Though many people know Gerard Way as the singer of My Chemical Romance, he's got a long history with comic books, from his internship at DC Comics to his creator-owned work Umbrella Academy, and now he's launching his own DC Comics imprint, Young Animal.
Young Animal focuses on the weird and the absurd; characters that exist somewhere on the fringe of the DC Universe. Along with curating and overseeing what DC calls its "pop up imprint," Way is also writing Doom Patrol and co-writing Cave Carson Has A Cybernetic Eye with longtime friend and collaborator Jon Rivera.
Newsarama sat down with Way and Rivera at Comic-Con International: San Diego to talk about Way's long-term plans for Young Animal, which DC co-publisher Jim Lee says will only exist as long as Way is on board, along with his and Rivera's vision of Cave Carson, and how his Doom Patrol touches the teams entire history, from Arnold Drake, to Grant Morrison, and even Keith Giffen's run.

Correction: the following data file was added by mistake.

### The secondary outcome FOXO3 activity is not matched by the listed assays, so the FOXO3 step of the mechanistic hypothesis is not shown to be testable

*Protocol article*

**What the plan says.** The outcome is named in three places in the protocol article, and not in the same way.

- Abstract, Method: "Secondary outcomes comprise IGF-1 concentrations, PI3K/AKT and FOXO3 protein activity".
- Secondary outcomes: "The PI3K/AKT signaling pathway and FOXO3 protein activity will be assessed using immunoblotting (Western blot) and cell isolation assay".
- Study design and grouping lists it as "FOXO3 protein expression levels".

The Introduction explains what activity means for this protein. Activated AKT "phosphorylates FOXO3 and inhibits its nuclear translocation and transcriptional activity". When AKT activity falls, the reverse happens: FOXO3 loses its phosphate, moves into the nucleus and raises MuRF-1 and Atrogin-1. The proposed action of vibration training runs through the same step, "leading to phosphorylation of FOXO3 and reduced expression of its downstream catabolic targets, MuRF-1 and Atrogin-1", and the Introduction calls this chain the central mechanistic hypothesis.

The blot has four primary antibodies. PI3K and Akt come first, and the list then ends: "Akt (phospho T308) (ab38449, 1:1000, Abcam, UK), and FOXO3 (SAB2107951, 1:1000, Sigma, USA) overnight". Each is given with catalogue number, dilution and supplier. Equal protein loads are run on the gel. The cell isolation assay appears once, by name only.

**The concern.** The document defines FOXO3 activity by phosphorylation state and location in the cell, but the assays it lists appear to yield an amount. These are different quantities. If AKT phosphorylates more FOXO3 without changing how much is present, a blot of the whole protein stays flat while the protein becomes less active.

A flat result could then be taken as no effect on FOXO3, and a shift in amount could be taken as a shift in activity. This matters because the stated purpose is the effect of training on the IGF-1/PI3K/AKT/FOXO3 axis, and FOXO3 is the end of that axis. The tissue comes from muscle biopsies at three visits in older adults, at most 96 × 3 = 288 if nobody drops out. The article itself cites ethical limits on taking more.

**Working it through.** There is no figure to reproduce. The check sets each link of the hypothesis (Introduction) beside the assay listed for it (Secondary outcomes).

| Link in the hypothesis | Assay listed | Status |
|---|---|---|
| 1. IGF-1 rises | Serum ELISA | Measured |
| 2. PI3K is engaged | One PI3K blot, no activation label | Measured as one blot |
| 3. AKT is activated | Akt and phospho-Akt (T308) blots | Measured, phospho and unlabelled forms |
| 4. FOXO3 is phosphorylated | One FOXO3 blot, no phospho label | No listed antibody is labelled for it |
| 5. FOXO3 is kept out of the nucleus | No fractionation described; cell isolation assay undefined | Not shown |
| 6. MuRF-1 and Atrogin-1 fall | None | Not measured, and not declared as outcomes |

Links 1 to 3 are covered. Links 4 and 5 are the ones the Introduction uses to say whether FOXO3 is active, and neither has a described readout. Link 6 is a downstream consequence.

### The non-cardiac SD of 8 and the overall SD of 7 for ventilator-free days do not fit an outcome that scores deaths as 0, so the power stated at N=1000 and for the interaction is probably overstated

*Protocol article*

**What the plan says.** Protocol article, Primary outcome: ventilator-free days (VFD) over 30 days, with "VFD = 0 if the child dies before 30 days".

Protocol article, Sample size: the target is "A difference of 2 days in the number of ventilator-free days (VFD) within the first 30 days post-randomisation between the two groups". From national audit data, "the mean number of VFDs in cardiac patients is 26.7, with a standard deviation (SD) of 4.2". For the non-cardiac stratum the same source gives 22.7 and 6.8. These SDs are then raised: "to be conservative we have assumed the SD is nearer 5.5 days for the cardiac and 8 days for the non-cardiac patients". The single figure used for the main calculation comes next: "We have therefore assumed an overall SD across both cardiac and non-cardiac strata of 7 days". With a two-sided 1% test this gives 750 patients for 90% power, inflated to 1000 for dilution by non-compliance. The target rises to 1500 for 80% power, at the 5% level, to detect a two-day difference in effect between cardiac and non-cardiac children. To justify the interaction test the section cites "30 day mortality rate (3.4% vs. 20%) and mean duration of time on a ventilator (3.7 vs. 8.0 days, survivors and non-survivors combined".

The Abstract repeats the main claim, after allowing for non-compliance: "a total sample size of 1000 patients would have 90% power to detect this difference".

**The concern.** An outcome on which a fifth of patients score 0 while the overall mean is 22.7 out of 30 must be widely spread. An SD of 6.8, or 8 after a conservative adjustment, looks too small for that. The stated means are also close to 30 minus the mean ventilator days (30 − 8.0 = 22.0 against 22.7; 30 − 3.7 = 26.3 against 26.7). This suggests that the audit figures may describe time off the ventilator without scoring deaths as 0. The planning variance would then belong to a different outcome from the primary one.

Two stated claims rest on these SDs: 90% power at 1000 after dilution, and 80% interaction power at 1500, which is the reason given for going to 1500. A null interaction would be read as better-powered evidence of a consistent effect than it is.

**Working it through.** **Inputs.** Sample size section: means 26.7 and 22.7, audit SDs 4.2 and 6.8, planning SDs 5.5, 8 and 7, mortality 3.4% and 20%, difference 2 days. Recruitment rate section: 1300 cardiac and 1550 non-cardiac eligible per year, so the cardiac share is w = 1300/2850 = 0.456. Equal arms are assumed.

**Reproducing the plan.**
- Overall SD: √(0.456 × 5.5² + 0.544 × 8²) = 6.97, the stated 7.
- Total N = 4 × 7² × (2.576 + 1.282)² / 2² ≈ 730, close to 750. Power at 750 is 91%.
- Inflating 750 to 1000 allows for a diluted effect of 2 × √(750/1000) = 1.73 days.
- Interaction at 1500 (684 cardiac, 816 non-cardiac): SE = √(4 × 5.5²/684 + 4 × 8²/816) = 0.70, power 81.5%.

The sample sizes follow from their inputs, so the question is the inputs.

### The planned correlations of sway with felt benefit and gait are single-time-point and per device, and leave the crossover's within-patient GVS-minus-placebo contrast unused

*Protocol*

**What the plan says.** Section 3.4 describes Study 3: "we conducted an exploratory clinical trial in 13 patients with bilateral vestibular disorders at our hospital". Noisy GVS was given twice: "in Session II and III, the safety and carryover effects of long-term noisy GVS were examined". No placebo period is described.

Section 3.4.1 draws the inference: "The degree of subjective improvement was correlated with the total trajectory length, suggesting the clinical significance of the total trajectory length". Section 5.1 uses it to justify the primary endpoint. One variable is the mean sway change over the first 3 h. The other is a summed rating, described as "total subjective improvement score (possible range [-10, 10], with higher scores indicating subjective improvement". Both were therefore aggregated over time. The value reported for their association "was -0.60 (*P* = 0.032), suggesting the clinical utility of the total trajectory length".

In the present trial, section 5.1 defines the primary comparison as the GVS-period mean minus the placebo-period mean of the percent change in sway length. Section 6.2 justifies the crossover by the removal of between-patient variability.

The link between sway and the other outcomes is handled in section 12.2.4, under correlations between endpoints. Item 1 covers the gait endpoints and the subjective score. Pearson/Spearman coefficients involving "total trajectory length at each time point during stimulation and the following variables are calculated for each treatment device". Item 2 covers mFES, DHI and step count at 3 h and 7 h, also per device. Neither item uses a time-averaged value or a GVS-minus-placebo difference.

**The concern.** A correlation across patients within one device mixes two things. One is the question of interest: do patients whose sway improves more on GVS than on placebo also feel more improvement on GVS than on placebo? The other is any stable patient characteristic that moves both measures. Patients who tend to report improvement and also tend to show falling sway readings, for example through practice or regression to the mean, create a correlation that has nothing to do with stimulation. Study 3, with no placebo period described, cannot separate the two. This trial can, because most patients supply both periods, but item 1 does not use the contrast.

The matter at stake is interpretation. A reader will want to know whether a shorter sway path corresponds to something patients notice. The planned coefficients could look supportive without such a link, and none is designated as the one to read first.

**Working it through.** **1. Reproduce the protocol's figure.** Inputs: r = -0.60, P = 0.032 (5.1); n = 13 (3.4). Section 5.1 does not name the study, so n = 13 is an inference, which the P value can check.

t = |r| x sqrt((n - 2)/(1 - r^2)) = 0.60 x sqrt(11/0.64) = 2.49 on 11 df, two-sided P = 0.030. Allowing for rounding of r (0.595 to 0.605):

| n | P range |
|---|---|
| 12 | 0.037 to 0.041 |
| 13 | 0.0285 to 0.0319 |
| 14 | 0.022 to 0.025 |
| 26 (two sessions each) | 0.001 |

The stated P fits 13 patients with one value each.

Newsarama: Gerard, let’s talk about the genesis of Young Animal. What was the conversation that led to both you and DC thinking that a new imprint was the way to go?
Gerard Way: It was a lot of things, a lot of conversations. When I was growing up, I used to follow creators, but I also followed editors. One of the editors I followed was Shelly Bond, becauecause she edited The Invisibles and a bunch of other books I really loved. So she and I had been talking since Umbrella Academy came out - like 9, 10 years? - and we always tried to find a way for me to come to DC and work on a project, and a lot of times it was Doom Patrol. We kept talking about it, and eventually we made it work.
Then I had a bunch of conversations with Jim Lee and Dan DiDio, because we were at a convention in South America together. And Jim was the first to come up with the idea of an imprint. So it was a lot of conversations. Shelley brought me in, then I talked to Dan and Jim, and Shelly and I built the imprint.